Written by Sofie Hubbard Warshafsky for THE ARTISTS FORUM MAGAZINE
Edited by Amos White V for THE ARTISTS FORUM, INC
Photos: Sofie Hubbard Warshafsky and the Athena Film Festival
Graphic: Courtesy of Lifetime TV
5 out of 5 stars
I AM SOMEBODY’S CHILD: THE REGINA LOUISE STORY
NEW YORK, NY (March 4, 2019) On February 28th, Barnard’s Athena Film Festival hosted the world premiere of I Am Somebody’s Child: The Regina Louise Story. A Lifetime Television Network movie about the true story of Regina Louise, author of Someone Has Led This Child to Believe.
This story highlights the tumultuous road of growing up in the foster care system, and the struggle to find love and stability in the face of adversity. The film follows young Louise (played by Angela Fairley) on her journey through over 30 foster homes and psychiatric facilities before age 18; facing the racial and social components that weave into shaping her identity and relationships. Along the way, Louise forms a bond with Jeanne (Ginnifer Goodwin), a white woman who attempts to adopt her, but is rejected due to the restrictive racial legal proceedings. Louise wrestles to find the strength to push forward in a broken system that depends on the abandonment of children. Eventually, Louise is reconnected with the woman who loved and cared for her the most, officially adopting Louise after 25 years.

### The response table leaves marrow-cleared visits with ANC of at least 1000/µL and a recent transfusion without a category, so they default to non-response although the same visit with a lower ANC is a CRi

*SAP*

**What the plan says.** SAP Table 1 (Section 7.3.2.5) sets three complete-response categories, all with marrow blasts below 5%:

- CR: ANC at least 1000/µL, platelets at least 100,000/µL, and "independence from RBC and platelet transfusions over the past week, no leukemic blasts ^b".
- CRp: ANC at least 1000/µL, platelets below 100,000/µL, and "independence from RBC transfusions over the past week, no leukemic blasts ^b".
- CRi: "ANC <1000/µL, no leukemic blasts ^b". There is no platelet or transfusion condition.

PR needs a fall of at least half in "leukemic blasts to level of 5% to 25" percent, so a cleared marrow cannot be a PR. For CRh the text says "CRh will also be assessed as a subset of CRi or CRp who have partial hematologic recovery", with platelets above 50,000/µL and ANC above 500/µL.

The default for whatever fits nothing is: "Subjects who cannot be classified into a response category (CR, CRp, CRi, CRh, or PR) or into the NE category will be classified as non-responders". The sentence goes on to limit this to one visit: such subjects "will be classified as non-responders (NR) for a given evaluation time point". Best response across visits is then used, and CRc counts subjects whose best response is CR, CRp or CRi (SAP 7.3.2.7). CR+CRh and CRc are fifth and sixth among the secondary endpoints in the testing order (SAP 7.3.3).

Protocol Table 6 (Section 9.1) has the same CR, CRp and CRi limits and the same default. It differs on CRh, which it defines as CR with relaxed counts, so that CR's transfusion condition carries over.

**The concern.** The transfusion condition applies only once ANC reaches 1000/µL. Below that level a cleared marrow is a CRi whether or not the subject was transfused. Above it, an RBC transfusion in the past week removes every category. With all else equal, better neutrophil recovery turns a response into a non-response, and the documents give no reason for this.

Today, Louise is an advocate for youth in the foster care system, a memoirist, and motivational speaker. She is a bold presence exemplifying strength and courage that transcends the screen and lives within each and every viewer. The profundity of this film expresses Louise’s message, which is the desire for every human being to be “somebody’s someone.”
A panel discussion was held directly after the film’s world premiere. Panelists consisted of You Gotta Believe’s Executive Director Mary Keane and the organization’s Senior Advocate for Youth Rosie Williams, cast members Sherri Saum and Angela Fairley, filmmaker Regina Louise, and panel moderator Opal H. Bennett. Louise discussed how important it is for young black girls going through similar experiences to be represented as well as representation for herself, along with “every other girl no matter race, creed, or nationality.”
The power of this movie exceeds the confinements of a system that is structurally broken and sets young children up to fail. It is a movie that provides hope, optimism, and healing for everyone who wishes to be somebody’s someone.
For more information about Regina Louise Story, visit: mylifetime.com/movies/i-am-somebodys-child-the-regina-louise-story